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‘No stars? no problem’

Milenge Milenge has been sparking off a lot of controversy over the absence of the estranged couple Kareena and Shahid Kapoor from the promos. However, producer Boney Kapoor denies rifts with the lead pair.

entertainment Updated: Jul 09, 2010 14:28 IST
Hiren Kotwani

Producer Boney Kapoor is a relieved man. Milenge Milenge, has released after being stuck for five years. The producer is unperturbed about the movie looking dated. “I’m satisfied with the final product. I’m sure people will be in for a pleasant surprise,” Kapoor asserts.

Rumours galore
He dismisses rumours about a rift with his leading lady Kareena Kapoor over the film’s promos that opened with the line, “They’re back together”, even after she broke up with Shahid Kapoor, the hero of his film, and moved on with Saif Ali Khan.

Kareena Shahid"This kind of talk has been doing the rounds since the promos went on air. Kareena shot for a music video after the said ‘upsetting’ promos went on air," Kapoor clarifies. He raves about the freshness his movie offers and feels that the on-screen chemistry between the lead pair is the film’s selling point.

“The Kareena-Shahid pair returns to the screen after the success of Jab We Met in 2007. And that is the biggest draw,” he points out, adding, “Usually songs are inserted in a movie as prospective promotional material. But in Milenge Milenge, they take the story forward.”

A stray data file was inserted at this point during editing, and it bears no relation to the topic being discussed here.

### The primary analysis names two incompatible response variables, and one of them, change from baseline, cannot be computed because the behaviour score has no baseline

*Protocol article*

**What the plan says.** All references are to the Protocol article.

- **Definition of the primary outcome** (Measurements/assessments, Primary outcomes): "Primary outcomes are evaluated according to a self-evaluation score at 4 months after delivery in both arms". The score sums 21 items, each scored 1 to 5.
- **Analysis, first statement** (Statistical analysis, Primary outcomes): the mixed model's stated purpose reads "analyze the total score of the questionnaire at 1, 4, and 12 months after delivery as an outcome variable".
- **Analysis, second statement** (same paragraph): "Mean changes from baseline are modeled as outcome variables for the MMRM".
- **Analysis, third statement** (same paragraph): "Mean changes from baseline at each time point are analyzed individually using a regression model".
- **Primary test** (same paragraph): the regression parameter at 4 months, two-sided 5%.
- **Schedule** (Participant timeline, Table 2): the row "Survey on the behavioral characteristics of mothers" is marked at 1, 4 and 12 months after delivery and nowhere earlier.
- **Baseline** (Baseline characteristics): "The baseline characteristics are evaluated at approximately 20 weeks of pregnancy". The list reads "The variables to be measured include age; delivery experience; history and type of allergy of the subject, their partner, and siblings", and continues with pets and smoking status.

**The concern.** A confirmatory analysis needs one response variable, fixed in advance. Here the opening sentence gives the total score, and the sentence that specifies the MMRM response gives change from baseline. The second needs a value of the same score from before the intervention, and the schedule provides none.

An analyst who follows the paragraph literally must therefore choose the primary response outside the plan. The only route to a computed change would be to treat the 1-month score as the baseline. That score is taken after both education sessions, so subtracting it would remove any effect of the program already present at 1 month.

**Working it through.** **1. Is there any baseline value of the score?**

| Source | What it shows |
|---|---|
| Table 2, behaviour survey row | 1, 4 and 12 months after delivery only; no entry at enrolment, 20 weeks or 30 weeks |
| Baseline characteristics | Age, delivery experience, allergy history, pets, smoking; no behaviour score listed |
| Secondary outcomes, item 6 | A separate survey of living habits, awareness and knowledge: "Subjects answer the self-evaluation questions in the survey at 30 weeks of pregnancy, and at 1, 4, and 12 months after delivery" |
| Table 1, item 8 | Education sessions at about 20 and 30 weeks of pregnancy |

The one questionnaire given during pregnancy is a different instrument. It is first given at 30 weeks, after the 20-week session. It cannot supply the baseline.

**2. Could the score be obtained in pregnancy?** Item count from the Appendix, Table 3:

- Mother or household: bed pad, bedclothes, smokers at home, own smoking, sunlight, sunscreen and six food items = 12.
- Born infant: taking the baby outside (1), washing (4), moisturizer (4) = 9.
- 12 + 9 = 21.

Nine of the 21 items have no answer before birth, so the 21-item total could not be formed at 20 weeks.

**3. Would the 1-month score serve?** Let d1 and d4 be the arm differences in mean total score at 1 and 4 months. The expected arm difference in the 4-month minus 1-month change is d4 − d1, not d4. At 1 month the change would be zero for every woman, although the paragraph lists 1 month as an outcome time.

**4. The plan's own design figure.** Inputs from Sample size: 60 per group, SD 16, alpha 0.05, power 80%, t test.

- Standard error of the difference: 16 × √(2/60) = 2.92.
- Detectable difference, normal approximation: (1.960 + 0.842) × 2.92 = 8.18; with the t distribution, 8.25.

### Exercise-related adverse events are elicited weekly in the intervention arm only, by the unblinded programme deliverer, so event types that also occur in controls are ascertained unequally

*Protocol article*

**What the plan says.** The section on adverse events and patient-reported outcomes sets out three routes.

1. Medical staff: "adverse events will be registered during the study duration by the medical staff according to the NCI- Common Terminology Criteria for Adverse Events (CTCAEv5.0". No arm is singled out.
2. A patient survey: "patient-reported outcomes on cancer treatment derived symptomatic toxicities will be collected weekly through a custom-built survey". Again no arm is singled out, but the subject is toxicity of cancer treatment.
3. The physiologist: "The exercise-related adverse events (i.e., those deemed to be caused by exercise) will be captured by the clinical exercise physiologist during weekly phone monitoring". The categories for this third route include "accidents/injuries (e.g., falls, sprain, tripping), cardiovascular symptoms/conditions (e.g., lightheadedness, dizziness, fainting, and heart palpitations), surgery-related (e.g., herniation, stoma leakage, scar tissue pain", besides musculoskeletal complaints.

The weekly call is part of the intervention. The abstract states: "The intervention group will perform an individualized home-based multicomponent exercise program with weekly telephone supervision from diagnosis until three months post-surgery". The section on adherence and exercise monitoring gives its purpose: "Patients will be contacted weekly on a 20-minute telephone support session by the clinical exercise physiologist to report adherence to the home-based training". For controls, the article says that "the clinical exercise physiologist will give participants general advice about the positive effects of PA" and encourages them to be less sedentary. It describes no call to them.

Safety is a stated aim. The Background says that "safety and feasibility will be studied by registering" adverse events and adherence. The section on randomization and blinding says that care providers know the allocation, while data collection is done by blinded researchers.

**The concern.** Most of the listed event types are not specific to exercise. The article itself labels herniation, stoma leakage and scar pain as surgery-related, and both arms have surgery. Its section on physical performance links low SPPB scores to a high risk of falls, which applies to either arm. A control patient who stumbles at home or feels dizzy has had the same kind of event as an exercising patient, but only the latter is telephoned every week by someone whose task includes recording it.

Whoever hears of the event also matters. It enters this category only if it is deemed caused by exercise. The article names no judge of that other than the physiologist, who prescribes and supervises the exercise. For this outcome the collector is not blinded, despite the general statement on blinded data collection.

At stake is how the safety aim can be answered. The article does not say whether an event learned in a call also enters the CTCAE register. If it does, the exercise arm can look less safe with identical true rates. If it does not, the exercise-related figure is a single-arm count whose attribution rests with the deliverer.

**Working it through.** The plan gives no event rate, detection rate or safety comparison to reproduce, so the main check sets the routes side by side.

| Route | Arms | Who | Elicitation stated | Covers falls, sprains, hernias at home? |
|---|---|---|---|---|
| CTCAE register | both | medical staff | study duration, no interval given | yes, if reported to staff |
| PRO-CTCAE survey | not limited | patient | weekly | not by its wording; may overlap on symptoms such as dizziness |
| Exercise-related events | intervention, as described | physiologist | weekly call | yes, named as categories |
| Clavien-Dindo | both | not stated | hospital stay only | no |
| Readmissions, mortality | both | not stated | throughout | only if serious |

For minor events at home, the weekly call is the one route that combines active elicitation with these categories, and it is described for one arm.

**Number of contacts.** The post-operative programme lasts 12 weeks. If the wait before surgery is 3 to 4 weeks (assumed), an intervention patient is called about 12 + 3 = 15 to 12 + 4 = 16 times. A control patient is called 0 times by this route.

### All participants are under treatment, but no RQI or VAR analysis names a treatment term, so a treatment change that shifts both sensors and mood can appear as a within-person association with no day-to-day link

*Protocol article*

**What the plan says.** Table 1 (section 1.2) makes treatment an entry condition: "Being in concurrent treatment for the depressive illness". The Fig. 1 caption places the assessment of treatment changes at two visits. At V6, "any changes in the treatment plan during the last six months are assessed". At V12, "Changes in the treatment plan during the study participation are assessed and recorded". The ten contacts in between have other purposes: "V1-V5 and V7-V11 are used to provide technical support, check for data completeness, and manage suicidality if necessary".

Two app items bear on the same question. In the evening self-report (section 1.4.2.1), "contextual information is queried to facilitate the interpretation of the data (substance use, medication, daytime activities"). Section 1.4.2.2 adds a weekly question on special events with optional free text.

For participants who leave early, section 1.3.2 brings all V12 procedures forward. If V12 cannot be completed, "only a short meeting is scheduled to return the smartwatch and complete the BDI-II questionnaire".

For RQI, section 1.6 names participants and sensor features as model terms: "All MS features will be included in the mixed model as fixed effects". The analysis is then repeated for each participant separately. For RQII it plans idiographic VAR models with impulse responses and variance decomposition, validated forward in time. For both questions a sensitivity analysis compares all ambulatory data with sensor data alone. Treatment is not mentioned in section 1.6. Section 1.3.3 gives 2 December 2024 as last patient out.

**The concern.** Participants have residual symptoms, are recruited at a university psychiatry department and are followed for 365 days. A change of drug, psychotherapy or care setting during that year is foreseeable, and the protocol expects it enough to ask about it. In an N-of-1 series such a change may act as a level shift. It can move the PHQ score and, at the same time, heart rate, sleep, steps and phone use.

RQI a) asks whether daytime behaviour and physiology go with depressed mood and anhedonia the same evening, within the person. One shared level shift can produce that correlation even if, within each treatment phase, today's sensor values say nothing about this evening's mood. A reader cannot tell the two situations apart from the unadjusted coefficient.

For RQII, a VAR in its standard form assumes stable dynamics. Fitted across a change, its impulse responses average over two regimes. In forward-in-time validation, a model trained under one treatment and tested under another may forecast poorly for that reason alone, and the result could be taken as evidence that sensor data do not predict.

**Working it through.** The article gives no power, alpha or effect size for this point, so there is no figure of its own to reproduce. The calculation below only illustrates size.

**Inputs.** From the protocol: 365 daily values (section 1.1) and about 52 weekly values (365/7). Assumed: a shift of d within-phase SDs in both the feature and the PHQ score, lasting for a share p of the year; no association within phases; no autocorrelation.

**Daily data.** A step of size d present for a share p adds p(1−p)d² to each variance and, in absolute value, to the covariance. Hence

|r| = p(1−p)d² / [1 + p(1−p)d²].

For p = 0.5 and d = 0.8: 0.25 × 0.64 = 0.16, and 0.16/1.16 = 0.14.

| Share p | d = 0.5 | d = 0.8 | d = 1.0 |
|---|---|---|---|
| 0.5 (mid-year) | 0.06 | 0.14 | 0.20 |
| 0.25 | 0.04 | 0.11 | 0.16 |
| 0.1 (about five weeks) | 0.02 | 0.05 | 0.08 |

Kapoor is mighty impressed with director Satish Kaushik’s narrative that weaves a love story with plenty of twists. Wonder whether the producer feels under the weather since his lead pair isn’t around to promote the film. Kapoor beams that he’s extremely proud of his marketing team’s “innovative” thinking. “They’ve done an admirable job with the promotion. The ‘Time to forgive and forget’ application on Facebook has become a rage,” he gushes.

Stars don’t work
Kapoor feels that the promotional campaign has generated the desired buzz that can translate into a great weekend opening. “Movies with the biggest stars promoting them have bombed. Stars trying to push their films down the audience’s throats hasn’t helped,” he points out. “The promotion of Milenge Milenge could change the way film promotion campaigns are designed. I believe that if a story is great and is told well, nothing can stop it from becoming a hit.”